Jaycee Dugard was kidnapped outside of her home in South Lake Tahoe, California, on June 10, 1991, at age 11. Her captor, convicted rapist Phillip Garrido, raped Jaycee repeatedly, fed her countless lies and impregnated her twice (she gave birth to daughters at ages 14 and 17). Renamed "Allissa," Jaycee spent 18 years in captivity, living in a backyard shack at the home of Garrido and his wife, Nancy. After Garrido's visit to the UC Berkeley campus prompted police investigation, the Garridos were arrested and Jaycee was reunited with her mother, Terry Probyn, on August 26, 2009.
Born on May 3, 1980, Jaycee Lee Dugard grew up in the community of South Lake Tahoe, California. On June 10, 1991, when Jaycee Dugard was 11 years old, she was kidnapped outside of her home. Jaycee's stepfather, Carl Probyn, saw the abduction through his home's garage window and attempted to chase the car down on his bicycle but was outrun.
Probyn immediately called local authorities, who were aided by the FBI in their search for Jaycee. The search included dogs, aircraft and hundreds of law enforcement personnel, but to no avail; Jaycee wasn't found. She would eventually be discovered living with Phillip and Nancy Garrido 170 miles away, in Antioch, California.
Life with Captors
Jaycee was locked in a makeshift recording studio by her captors, convicted rapist Phillip Garrido and his wife, Nancy Garrido, in the backyard of their home. Renamed "Allissa," Jaycee soon realized the major motive for her abduction: She was raped repeatedly by Phillip Garrido, which resulted in two pregnancies. At age 14, Jaycee gave birth to her first child, a daughter; three years later, at age 17, she gave birth to a second daughter.
Jaycee spent more than 18 years in captivity with the Garridos, who fed her countless lies and largely prohibited her contact with the outside world. During that time, she wrote in a journal frequently, documenting deep depression, fear, loneliness and feelings of being "unloved." She constantly wondered about her family members and whether they were searching for her, but over time—and cut off from any relationships outside of the Garrido home—the severely depressed victim grew to cherish any human interaction, even that from her kidnappers. Jaycee didn't know how to leave, and after years of lies from her captors about her family's lack of love for her, she wasn't even sure whether she had anyone to flee to.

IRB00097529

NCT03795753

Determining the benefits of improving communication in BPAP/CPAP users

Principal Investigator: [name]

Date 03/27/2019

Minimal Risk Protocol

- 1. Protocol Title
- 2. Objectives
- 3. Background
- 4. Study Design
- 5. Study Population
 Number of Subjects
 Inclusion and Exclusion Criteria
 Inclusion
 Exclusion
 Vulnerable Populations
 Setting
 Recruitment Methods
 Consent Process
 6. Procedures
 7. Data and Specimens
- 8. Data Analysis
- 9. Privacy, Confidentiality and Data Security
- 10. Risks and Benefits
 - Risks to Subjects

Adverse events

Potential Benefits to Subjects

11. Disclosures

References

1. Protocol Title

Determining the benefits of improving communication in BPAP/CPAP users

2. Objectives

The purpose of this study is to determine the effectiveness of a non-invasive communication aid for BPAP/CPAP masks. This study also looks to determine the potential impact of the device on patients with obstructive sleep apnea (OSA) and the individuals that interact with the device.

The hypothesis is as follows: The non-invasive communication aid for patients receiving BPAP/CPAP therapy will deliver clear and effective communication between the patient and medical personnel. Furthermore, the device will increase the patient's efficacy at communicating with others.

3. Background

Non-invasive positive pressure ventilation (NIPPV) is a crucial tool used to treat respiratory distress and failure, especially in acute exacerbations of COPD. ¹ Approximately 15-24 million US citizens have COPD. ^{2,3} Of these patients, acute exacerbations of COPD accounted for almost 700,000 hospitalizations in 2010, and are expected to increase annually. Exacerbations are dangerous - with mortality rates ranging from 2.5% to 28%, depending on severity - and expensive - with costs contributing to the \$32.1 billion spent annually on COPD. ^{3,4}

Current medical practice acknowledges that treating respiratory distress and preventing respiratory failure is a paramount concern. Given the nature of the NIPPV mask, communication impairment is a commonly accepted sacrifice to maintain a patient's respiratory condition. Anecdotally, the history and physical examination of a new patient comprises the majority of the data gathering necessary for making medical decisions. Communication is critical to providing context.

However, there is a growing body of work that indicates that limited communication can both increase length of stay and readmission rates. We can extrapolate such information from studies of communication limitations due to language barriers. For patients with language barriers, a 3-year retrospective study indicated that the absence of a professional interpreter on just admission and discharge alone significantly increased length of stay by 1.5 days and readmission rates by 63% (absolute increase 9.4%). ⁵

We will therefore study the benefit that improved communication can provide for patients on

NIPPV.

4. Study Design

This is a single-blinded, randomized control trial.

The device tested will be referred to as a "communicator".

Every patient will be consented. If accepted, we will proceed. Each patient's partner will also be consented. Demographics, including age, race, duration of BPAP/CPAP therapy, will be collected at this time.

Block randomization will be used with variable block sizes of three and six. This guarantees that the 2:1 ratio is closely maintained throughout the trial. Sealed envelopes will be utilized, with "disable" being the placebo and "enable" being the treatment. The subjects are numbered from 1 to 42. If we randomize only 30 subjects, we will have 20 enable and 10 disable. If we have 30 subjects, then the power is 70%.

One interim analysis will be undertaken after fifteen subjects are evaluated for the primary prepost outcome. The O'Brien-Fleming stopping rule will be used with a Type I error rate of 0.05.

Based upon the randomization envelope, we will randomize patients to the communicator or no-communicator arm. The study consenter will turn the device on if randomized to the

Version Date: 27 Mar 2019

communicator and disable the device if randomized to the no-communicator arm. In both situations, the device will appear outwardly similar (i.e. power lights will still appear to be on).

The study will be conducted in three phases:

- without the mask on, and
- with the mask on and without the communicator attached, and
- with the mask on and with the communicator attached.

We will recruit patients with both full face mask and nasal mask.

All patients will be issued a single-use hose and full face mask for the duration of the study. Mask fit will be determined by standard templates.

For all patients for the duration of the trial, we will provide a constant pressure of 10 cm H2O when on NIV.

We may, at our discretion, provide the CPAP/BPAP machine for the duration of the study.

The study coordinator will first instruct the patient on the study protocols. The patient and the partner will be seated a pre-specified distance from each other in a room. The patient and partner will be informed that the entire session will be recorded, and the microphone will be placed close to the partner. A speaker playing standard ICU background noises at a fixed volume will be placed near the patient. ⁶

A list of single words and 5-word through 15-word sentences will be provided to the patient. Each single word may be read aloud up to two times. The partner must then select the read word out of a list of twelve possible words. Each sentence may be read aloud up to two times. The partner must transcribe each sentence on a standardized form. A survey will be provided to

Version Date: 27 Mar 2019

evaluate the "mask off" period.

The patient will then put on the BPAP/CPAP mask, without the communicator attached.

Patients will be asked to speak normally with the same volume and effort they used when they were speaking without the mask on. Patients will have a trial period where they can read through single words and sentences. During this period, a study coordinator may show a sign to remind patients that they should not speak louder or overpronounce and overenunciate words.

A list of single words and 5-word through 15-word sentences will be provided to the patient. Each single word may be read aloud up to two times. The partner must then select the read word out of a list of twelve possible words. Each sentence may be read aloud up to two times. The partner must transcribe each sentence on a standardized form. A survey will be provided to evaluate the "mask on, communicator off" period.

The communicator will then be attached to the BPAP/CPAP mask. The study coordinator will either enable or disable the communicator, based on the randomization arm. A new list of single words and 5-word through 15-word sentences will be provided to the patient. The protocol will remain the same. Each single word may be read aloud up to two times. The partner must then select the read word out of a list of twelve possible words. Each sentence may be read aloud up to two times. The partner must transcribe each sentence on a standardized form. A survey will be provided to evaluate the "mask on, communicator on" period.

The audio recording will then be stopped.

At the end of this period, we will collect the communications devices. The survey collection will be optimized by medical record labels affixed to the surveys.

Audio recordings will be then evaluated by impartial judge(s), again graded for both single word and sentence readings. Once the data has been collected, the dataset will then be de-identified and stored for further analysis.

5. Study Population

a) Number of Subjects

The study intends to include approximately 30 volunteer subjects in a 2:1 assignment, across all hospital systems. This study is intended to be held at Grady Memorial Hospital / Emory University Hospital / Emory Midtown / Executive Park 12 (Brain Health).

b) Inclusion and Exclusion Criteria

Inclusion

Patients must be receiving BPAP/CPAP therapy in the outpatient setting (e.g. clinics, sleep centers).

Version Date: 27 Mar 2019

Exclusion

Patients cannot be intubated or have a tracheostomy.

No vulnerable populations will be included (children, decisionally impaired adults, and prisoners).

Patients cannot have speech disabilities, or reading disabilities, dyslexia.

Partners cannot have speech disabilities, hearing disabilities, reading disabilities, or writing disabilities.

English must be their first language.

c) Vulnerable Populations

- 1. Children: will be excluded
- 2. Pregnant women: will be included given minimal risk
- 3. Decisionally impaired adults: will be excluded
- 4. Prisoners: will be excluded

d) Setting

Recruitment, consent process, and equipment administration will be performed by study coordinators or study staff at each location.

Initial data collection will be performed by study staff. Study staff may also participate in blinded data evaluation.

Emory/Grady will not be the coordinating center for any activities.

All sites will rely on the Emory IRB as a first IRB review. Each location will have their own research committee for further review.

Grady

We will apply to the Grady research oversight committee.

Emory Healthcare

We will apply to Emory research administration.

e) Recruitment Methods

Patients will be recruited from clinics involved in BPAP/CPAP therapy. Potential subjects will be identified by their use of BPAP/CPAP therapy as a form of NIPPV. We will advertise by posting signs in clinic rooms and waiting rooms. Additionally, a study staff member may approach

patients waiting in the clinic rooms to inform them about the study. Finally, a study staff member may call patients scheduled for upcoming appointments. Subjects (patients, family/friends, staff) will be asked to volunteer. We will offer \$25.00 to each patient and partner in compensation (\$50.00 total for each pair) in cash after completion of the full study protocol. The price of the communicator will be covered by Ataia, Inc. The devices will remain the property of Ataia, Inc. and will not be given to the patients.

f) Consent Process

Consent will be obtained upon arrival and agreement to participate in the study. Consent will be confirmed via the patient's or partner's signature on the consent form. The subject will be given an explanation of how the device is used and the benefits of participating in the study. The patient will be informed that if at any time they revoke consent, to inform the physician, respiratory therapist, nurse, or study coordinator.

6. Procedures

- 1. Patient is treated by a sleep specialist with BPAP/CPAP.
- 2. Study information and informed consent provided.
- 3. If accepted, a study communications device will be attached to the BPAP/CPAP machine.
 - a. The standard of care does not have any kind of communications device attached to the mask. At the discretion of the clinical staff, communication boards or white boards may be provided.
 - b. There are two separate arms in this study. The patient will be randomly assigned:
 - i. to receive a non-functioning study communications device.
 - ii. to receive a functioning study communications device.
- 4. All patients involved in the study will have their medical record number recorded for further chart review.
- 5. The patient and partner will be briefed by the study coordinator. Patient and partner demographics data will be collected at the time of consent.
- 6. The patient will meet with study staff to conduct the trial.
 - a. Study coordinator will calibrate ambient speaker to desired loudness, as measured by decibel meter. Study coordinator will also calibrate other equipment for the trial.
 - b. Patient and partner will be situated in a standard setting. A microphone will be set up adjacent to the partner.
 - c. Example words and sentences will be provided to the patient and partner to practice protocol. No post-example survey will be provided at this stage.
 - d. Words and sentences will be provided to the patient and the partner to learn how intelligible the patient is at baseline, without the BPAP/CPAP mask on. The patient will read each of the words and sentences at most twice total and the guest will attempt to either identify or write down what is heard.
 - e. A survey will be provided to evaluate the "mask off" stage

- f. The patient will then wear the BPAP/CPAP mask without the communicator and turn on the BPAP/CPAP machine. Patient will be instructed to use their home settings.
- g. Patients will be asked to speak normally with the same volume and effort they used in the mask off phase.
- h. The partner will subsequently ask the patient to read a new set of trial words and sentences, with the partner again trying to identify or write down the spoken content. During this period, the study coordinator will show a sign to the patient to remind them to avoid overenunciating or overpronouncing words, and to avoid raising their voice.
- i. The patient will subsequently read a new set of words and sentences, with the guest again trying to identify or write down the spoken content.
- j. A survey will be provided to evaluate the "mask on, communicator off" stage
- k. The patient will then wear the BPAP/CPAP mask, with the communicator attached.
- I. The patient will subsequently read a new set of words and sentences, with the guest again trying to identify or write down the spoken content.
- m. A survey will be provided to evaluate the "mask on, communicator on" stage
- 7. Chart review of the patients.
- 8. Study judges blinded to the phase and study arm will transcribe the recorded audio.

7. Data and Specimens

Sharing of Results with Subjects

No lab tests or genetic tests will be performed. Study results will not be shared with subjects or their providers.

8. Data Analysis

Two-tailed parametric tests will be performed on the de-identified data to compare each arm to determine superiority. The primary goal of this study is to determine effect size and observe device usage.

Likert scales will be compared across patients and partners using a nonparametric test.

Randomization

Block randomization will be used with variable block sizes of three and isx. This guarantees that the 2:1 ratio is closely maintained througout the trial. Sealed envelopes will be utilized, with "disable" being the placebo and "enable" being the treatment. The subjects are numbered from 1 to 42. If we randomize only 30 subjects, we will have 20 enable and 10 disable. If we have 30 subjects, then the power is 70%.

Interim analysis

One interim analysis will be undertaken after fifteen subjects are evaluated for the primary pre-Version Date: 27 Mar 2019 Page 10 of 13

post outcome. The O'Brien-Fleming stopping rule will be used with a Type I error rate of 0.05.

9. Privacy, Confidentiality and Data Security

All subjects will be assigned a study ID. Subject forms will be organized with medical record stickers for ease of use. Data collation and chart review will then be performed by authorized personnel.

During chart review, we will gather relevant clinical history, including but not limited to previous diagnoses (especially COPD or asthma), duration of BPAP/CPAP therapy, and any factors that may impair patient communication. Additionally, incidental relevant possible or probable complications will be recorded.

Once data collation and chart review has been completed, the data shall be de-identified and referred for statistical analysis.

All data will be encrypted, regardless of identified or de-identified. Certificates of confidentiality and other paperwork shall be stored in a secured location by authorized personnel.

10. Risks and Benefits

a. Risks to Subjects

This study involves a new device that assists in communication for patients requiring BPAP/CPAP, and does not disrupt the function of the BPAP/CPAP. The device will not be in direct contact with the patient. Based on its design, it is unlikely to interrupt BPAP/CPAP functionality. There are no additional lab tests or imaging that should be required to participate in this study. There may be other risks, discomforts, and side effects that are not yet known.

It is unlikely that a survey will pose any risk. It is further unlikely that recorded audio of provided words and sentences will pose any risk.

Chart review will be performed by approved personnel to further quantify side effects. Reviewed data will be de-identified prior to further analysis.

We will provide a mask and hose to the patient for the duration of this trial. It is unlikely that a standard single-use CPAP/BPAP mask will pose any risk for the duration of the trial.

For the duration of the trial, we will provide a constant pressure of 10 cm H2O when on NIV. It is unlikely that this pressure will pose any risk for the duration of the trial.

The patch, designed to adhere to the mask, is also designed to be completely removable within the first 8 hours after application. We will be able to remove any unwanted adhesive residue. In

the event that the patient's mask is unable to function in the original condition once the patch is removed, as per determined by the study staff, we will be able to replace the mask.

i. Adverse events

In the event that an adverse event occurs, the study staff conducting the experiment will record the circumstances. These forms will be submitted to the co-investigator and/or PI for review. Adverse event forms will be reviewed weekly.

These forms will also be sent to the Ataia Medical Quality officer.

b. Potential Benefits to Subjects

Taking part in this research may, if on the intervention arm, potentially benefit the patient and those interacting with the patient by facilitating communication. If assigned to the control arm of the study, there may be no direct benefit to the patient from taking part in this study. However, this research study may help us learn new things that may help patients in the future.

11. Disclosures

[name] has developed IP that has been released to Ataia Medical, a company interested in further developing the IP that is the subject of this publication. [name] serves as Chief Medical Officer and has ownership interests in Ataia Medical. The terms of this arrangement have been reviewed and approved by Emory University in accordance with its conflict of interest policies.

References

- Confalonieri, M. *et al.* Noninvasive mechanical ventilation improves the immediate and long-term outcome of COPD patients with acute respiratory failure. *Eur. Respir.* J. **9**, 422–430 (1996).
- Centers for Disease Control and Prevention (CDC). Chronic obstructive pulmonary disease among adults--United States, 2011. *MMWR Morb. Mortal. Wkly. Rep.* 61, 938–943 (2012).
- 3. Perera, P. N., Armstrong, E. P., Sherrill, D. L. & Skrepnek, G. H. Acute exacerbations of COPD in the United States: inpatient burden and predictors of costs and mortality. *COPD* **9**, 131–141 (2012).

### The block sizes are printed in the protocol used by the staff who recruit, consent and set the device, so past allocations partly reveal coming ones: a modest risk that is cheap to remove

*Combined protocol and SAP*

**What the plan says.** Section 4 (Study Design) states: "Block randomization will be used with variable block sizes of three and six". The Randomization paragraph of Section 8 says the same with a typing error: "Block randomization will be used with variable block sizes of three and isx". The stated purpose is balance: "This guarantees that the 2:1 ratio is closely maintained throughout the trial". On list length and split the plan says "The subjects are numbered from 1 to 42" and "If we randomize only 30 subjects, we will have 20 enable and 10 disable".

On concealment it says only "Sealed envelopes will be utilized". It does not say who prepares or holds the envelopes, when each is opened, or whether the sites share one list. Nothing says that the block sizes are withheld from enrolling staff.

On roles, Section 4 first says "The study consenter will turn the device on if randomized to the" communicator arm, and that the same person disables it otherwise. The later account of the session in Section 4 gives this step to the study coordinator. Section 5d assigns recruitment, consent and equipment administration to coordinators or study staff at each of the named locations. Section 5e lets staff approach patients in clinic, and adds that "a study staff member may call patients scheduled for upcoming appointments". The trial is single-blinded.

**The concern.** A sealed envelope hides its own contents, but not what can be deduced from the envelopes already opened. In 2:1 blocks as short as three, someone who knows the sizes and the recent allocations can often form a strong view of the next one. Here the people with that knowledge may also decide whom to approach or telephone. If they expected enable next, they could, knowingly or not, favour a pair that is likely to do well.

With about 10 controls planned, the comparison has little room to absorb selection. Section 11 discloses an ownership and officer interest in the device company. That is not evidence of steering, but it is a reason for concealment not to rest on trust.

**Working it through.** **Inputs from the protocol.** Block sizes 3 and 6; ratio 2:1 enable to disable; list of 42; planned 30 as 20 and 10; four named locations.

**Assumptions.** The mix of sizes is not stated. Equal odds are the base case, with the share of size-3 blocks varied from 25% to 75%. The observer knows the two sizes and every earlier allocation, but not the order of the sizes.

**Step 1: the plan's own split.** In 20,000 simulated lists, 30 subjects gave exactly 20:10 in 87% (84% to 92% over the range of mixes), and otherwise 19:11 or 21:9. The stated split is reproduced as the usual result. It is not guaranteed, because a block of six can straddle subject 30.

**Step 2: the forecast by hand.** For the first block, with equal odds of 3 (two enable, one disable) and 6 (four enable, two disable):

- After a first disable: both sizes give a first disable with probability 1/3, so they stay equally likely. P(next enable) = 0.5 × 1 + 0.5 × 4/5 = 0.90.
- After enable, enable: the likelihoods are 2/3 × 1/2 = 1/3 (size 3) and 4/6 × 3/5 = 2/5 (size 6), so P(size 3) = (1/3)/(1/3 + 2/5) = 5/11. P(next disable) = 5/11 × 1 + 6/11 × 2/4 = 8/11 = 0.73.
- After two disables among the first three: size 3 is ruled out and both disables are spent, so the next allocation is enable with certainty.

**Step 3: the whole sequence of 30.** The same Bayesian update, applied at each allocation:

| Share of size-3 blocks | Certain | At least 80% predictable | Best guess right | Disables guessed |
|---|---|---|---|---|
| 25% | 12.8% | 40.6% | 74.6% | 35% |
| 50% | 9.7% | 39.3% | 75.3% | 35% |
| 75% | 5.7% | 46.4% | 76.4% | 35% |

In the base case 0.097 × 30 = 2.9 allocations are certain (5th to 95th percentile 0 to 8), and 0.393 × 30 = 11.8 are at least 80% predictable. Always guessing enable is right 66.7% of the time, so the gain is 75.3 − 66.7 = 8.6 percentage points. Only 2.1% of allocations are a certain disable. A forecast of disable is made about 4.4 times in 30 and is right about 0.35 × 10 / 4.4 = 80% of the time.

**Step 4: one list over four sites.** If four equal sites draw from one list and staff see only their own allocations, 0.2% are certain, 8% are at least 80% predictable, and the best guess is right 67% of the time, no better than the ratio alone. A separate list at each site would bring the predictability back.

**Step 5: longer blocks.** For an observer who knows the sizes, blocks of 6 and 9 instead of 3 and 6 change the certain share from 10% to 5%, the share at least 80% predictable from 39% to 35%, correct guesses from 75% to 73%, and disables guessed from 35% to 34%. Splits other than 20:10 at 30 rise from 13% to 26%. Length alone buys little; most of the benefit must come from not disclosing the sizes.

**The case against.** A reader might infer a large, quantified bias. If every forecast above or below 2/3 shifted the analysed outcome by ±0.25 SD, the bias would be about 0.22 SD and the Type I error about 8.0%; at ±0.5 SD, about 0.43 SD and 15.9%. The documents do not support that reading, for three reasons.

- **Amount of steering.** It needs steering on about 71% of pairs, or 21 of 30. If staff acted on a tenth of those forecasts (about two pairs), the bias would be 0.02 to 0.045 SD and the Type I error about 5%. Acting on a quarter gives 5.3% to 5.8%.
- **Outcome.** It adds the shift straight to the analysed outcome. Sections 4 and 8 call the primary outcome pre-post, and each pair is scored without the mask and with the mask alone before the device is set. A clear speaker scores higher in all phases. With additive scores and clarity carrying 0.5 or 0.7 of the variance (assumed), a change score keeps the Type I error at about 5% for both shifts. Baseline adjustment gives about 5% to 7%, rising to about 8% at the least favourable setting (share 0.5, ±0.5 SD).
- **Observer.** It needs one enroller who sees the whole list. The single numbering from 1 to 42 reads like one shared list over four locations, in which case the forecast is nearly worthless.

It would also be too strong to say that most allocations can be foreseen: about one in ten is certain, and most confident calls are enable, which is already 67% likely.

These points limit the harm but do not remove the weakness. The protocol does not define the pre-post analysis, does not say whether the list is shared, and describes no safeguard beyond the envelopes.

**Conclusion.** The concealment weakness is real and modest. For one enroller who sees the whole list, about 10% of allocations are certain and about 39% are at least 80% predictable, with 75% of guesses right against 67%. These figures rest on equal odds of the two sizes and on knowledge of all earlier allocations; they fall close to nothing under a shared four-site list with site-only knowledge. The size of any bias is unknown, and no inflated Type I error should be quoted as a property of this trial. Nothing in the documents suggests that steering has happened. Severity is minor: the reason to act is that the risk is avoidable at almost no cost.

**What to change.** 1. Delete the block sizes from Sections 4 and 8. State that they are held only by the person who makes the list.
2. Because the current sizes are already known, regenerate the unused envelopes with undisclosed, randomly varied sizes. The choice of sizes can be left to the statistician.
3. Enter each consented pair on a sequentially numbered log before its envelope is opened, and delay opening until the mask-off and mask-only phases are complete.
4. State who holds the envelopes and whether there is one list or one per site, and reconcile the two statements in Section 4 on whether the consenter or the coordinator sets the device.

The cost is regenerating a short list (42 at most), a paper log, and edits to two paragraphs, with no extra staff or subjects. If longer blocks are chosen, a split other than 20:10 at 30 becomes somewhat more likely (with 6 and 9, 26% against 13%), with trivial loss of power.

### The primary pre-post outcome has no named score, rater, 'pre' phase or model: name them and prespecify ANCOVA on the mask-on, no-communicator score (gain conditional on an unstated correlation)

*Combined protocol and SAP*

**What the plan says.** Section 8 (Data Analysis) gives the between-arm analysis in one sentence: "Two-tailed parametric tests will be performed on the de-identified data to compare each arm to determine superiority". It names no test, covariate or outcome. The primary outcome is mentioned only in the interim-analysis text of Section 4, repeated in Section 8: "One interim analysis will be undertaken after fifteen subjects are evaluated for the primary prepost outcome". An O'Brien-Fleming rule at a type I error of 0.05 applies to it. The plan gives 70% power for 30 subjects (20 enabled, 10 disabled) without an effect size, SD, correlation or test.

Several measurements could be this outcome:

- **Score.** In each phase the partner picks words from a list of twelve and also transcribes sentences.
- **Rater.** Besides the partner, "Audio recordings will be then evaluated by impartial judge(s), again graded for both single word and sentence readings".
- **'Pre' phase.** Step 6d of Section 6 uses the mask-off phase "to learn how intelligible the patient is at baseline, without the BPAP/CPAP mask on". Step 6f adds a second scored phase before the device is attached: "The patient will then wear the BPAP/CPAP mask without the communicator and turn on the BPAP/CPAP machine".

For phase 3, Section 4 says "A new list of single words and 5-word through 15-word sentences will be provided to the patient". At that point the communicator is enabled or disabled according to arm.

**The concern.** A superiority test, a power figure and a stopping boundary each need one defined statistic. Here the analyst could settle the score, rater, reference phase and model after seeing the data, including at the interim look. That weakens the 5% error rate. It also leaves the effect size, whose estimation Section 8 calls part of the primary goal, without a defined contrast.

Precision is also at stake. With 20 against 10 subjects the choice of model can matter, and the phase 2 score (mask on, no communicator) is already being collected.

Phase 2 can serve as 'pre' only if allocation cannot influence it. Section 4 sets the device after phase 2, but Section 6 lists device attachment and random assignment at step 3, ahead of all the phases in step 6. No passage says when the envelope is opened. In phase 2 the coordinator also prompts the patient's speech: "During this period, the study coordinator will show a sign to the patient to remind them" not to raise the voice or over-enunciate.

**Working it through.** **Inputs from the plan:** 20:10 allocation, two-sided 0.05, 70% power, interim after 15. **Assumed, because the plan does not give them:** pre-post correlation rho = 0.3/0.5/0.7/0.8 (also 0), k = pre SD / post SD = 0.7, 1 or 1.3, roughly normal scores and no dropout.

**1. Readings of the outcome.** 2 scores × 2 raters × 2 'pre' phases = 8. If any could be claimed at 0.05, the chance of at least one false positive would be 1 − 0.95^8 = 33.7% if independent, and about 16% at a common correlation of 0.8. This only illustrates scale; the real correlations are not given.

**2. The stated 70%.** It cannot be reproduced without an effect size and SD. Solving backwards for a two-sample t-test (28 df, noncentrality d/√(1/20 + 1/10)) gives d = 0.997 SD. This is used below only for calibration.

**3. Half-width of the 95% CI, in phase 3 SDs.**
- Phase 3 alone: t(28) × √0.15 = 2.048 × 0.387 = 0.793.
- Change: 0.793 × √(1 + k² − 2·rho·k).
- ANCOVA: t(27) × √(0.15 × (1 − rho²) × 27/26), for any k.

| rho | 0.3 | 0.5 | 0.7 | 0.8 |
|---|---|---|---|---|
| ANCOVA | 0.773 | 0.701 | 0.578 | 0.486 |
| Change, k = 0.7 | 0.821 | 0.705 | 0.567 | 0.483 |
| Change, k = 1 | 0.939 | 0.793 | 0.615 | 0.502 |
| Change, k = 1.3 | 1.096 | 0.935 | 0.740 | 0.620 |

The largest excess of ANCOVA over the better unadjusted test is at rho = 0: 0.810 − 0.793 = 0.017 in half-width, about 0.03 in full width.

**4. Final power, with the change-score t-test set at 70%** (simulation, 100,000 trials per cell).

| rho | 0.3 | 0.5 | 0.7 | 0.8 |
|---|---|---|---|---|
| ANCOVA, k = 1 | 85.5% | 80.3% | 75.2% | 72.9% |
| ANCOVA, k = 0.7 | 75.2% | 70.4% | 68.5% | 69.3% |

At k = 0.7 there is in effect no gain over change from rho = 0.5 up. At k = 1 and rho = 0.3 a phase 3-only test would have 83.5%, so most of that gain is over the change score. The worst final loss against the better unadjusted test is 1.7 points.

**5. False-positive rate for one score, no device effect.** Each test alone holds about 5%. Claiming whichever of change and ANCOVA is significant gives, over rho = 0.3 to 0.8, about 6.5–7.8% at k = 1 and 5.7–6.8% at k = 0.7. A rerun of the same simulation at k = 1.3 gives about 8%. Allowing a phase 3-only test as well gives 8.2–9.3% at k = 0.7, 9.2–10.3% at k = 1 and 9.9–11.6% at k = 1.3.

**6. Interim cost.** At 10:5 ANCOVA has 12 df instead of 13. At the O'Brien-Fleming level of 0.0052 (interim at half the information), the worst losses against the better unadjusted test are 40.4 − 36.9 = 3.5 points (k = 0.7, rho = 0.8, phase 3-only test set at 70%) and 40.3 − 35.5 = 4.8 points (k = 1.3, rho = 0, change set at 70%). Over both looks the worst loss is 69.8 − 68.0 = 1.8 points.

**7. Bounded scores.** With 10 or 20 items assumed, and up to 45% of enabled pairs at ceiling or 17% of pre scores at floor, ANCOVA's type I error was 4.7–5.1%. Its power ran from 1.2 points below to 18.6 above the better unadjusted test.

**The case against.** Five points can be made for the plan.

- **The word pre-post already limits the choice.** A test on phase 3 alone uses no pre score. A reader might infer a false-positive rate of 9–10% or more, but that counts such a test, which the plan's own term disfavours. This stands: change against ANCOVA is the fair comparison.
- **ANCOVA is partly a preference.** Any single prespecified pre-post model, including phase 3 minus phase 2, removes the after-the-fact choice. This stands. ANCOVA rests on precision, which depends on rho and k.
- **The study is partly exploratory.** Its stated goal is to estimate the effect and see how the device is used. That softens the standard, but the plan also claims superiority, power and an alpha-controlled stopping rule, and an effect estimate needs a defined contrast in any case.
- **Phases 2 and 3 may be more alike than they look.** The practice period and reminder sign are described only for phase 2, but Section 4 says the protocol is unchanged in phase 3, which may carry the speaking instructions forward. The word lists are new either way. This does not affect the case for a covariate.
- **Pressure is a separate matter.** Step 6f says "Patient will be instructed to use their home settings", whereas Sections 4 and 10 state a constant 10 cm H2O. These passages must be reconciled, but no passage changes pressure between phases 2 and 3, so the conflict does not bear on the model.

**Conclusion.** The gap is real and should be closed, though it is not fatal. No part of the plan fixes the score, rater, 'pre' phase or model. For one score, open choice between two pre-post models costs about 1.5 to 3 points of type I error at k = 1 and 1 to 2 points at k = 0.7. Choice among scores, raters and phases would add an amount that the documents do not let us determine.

Arrest of Phillip and Nancy Garrido
On August 24, 2009, Phillip Garrido visited the UC Berkeley campus with his and Jaycee's two daughters to inquire about holding a religious event. Suspicious of his behavior, the UCPD special events manager had another officer conduct a background check, which revealed that Garrido was on parole for kidnapping and rape and was a registered sex offender. They followed up by calling Garrido's parole officer, who was surprised to learn that Garrido had children.
On August 26, Garrido attended a parole meeting with Nancy, Jaycee and their daughters. Garrido insisted that Jaycee and the young girls were relatives, and Jaycee, who called herself "Allissa," initially covered for him. Eventually Garrido broke down and confessed to his crimes, enabling Jaycee to reveal her true identity. Shortly thereafter, Phillip and Nancy Garrido were charged with 29 felony counts, including rape and false imprisonment.
On August 26, 2009, more than 18 years after she was abducted, Jaycee Dugard was reunited with her mother, Terry Probyn, in South Lake Tahoe, California.
Soon after, the Dugard family learned from California Deputy Inspector General Dave Biggs that due to Garrido's failed parole supervision, they would be awarded $20 million by the State of California. Additionally, Phillip Garrido was named a person of interest another California kidnapping case.
In July 2011, Jaycee Dugard published a harrowing memoir, A Stolen Life, about her years spent with the Garridos. In March 2012, in an interview with Diane Sawyer, she spoke about her recent activity, discussing her happiness to be back with her family and her struggle with "learning" how to be free. During the interview, she recalled being overly joyed after ordering pizza during a recent trip to New York City: "Just walking down the street. With everybody. It was my favorite moment," she said.
In July 2016 Dugard published a follow up to her memoir entitled Freedom: My Book of Firsts, in which she described her experiences after years of captivity. "There is life after something tragic happens," wrote Dugard. "Life doesn't have to end if you don't want it to. It's all in how you look at it. Somehow, I still believe that we each hold the key to our own happiness and you have to grab it where you can in whatever form it might take."
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